How to format your references using the Progress in Histochemistry and Cytochemistry citation style

This is a short guide how to format citations and the bibliography in a manuscript for Progress in Histochemistry and Cytochemistry. For a complete guide how to prepare your manuscript refer to the journal's instructions to authors.

Using reference management software

Typically you don't format your citations and bibliography by hand. The easiest way is to use a reference manager:

PaperpileThe citation style is built in and you can choose it in Settings > Citation Style or Paperpile > Citation Style in Google Docs.
EndNoteDownload the output style file
Mendeley, Zotero, Papers, and othersThe style is either built in or you can download a CSL file that is supported by most references management programs.
BibTeXBibTeX syles are usually part of a LaTeX template. Check the instructions to authors if the publisher offers a LaTeX template for this journal.

Journal articles

Those examples are references to articles in scholarly journals and how they are supposed to appear in your bibliography.

Not all journals organize their published articles in volumes and issues, so these fields are optional. Some electronic journals do not provide a page range, but instead list an article identifier. In a case like this it's safe to use the article identifier instead of the page range.

A journal article with 1 author
[1]
K. von Bergmann, Physics. Magnetic bubbles with a twist, Science. 349 (2015) 234–235.
A journal article with 2 authors
[1]
A.S. Fauci, F.S. Collins, Benefits and risks of influenza research: lessons learned, Science. 336 (2012) 1522–1523.
A journal article with 3 authors
[1]
C.E. Wagner, L.J. Harmon, O. Seehausen, Ecological opportunity and sexual selection together predict adaptive radiation, Nature. 487 (2012) 366–369.
A journal article with 4 or more authors
[1]
X. Deng, Q. Liu, R. Sadiq, Y. Deng, Impact of roles assignation on heterogeneous populations in evolutionary dictator game, Sci. Rep. 4 (2014) 6937.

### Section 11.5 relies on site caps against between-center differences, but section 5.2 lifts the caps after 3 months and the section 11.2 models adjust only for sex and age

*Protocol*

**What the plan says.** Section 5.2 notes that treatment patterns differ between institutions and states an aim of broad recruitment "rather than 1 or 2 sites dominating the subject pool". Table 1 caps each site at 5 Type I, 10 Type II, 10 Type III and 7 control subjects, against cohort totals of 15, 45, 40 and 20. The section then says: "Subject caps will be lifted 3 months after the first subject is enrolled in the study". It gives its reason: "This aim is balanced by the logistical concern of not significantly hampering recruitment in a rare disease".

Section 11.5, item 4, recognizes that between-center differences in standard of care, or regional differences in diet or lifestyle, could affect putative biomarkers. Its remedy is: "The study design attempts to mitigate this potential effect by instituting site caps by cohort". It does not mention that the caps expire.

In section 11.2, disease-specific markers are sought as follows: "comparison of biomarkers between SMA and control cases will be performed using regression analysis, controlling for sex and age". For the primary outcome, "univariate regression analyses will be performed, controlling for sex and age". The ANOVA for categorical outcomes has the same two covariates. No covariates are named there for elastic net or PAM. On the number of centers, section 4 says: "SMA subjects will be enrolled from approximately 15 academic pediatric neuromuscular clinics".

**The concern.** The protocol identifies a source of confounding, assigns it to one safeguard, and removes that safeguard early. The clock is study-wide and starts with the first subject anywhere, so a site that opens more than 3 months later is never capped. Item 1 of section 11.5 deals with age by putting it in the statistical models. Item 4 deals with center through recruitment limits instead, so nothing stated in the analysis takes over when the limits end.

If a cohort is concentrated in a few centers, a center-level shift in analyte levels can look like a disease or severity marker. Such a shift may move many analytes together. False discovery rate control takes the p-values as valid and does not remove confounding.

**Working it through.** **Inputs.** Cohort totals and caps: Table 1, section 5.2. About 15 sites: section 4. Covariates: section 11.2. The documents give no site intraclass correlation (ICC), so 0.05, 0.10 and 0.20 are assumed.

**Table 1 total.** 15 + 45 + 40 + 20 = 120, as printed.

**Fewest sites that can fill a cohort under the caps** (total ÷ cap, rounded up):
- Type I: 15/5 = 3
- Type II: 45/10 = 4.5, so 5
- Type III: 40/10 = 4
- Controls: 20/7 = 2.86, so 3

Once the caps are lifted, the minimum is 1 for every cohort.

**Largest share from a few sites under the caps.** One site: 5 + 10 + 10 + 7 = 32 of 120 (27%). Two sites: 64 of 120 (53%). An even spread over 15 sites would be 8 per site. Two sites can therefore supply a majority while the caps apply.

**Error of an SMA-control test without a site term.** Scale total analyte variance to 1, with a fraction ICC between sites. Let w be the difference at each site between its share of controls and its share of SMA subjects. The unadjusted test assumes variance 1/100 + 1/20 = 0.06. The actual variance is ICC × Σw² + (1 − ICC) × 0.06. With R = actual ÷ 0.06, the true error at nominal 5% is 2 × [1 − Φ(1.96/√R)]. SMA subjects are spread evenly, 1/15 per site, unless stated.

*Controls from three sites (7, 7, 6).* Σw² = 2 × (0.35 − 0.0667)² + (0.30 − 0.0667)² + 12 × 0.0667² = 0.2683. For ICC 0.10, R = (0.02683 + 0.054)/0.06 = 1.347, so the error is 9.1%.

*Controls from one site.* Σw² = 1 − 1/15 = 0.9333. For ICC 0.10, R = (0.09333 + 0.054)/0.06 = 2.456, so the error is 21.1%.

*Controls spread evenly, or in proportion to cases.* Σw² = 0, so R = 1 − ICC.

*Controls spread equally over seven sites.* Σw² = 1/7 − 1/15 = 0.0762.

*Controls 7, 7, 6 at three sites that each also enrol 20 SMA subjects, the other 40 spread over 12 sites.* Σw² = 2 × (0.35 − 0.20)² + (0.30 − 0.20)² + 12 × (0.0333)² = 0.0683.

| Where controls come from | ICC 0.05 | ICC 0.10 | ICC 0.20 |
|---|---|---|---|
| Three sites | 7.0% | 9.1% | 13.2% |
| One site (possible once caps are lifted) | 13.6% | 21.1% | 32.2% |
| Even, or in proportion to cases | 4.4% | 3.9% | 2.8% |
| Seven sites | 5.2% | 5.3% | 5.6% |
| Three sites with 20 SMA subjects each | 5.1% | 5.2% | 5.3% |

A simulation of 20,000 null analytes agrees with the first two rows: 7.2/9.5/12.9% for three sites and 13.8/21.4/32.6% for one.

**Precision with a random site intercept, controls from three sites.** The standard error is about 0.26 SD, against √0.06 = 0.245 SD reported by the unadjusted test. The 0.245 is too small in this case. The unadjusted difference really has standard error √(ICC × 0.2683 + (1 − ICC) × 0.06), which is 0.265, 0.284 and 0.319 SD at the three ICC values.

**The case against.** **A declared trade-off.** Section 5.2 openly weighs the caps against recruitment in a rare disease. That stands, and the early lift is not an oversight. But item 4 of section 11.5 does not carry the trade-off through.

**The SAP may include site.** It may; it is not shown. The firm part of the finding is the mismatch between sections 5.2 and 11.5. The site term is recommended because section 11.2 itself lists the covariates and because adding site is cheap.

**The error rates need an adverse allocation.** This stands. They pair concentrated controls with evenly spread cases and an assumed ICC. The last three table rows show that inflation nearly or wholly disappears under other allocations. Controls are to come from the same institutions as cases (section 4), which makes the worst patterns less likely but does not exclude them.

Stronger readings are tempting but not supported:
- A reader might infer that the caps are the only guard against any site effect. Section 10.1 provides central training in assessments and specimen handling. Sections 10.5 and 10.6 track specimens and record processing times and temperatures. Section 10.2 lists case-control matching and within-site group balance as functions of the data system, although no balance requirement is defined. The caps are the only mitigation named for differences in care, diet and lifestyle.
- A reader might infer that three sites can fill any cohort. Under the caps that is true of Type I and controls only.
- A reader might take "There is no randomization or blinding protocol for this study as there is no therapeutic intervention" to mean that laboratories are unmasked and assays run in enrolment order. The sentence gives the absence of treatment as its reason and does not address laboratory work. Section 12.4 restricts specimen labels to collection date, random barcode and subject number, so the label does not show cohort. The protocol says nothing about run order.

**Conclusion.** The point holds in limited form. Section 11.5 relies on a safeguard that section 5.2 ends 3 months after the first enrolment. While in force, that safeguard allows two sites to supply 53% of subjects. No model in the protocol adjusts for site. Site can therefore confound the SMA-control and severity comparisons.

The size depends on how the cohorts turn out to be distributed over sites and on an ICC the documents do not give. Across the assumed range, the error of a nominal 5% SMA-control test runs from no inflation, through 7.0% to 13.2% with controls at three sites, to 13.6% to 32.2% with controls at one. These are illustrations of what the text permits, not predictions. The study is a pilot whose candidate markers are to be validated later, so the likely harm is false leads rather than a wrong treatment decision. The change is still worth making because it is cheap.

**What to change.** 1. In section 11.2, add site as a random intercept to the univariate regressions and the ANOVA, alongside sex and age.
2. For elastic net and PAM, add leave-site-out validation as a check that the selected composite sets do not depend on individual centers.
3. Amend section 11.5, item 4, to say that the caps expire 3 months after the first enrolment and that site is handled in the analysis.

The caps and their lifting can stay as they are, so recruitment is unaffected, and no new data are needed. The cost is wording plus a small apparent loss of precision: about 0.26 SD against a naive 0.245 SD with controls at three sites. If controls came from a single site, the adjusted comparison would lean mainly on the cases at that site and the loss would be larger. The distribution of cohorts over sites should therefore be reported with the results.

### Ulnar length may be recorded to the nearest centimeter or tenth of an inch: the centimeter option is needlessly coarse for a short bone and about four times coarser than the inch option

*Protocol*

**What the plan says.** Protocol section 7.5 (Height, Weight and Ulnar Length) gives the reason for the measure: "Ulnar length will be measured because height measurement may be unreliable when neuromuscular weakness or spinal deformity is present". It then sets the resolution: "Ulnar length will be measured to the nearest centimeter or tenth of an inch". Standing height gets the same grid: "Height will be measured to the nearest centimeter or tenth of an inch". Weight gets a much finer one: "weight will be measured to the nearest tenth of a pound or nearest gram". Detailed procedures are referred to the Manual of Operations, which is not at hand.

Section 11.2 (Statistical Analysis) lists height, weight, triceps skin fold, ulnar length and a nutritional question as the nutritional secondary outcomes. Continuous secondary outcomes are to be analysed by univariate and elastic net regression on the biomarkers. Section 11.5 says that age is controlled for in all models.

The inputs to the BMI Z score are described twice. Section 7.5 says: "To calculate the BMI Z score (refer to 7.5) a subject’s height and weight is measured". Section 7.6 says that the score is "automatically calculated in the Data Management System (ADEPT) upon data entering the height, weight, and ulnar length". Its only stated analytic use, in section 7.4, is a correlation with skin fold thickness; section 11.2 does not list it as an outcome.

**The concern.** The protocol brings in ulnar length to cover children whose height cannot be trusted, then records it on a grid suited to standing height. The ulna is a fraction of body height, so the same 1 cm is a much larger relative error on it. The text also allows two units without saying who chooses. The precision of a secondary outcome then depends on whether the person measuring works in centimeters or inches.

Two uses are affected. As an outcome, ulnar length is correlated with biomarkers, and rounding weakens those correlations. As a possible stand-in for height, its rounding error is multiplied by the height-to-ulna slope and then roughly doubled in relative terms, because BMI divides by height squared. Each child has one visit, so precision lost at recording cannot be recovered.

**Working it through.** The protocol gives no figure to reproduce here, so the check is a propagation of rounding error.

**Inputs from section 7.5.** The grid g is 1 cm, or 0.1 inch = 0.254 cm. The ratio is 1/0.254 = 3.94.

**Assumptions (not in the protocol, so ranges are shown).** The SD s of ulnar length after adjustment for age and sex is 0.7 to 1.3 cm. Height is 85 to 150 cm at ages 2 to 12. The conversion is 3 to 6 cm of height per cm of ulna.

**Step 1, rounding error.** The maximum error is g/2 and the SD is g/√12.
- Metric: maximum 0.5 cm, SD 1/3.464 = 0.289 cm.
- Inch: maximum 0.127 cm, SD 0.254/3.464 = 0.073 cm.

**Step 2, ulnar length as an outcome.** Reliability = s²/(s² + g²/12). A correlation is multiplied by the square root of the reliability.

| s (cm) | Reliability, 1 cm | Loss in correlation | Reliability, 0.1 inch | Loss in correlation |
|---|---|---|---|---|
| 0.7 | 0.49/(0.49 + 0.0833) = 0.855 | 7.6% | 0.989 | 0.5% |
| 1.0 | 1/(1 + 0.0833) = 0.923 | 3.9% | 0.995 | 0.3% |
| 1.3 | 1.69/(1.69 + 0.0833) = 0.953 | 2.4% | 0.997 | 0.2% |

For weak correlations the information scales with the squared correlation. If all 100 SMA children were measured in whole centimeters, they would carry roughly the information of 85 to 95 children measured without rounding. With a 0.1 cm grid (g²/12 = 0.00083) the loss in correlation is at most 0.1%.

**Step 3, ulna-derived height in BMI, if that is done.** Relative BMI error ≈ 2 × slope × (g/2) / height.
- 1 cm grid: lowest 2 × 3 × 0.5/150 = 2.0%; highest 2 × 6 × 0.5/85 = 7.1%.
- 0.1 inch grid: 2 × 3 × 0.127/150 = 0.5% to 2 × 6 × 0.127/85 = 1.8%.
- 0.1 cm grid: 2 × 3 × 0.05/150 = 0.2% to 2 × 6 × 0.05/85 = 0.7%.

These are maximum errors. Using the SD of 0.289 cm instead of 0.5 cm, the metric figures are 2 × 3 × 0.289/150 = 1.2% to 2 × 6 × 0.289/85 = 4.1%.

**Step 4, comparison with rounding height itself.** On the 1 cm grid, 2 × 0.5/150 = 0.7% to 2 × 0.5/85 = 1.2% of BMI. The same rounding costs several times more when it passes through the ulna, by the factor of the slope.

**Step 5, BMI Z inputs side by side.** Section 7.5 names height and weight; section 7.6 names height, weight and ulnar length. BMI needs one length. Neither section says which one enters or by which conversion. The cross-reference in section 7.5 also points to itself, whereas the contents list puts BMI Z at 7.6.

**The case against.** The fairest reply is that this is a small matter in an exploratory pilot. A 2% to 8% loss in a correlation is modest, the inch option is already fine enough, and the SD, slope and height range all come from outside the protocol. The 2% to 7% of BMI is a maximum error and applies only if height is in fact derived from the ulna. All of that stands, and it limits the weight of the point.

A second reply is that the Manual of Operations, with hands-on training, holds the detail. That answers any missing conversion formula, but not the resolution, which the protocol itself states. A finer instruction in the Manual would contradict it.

Books and book chapters

Here are examples of references for authored and edited books as well as book chapters.

An authored book
[1]
T. Numai, Laser Diodes and their Applications to Communications and Information Processing, John Wiley & Sons, Inc., Hoboken, NJ, 2010.
An edited book
[1]
G.A. Bray, D.H. Ryan, eds., Overweight and the Metabolic Syndrome: From Bench to Bedside, Springer US, Boston, MA, 2006.
A chapter in an edited book
[1]
N. Bhandare, A. Eisbruch, P.J. Antonelli, W.M. Mendenhall, Radiation-Induced Ototoxicity, in: P. Rubin, L.S. Constine, L.B. Marks (Eds.), ALERT • Adverse Late Effects of Cancer Treatment: Volume 2: Normal Tissue Specific Sites and Systems, Springer, Berlin, Heidelberg, 2014: pp. 109–139.

Web sites

Sometimes references to web sites should appear directly in the text rather than in the bibliography. Refer to the Instructions to authors for Progress in Histochemistry and Cytochemistry.

Blog post
[1]
A. Carpineti, SpaceX Successfully Lands Second Rocket On Barge, IFLScience. (2016). https://www.iflscience.com/space/spacex-successfully-lands-second-rocket-barge/ (accessed October 30, 2018).

Reports

This example shows the general structure used for government reports, technical reports, and scientific reports. If you can't locate the report number then it might be better to cite the report as a book. For reports it is usually not individual people that are credited as authors, but a governmental department or agency like "U. S. Food and Drug Administration" or "National Cancer Institute".

Government report
[1]
Government Accountability Office, Air Traffic Operations: The Federal Aviation Administration Needs to Address Major Air Traffic Operating Cost Control Changes, U.S. Government Printing Office, Washington, DC, 2005.

Theses and dissertations

Theses including Ph.D. dissertations, Master's theses or Bachelor theses follow the basic format outlined below.

Doctoral dissertation
[1]
R. Kory, Development of an educational seminar for college female athletes, coaches, athletic directors and parents on the female athlete triad, Doctoral dissertation, California State University, Long Beach, 2017.

News paper articles

Unlike scholarly journals, news papers do not usually have a volume and issue number. Instead, the full date and page number is required for a correct reference.

New York Times article
[1]
K. Crow, How AT&T Picks Plays: Tracking “Bright Ideas,” New York Times. (2002) F13.

In-text citations

References should be cited in the text by sequential numbers in square brackets:

This sentence cites one reference [1].
This sentence cites two references [1,2].
This sentence cites four references [1–4].

About the journal

Full journal titleProgress in Histochemistry and Cytochemistry
AbbreviationProg. Histochem. Cytochem.
ISSN (print)0079-6336
ScopeCell Biology
Clinical Biochemistry
Histology

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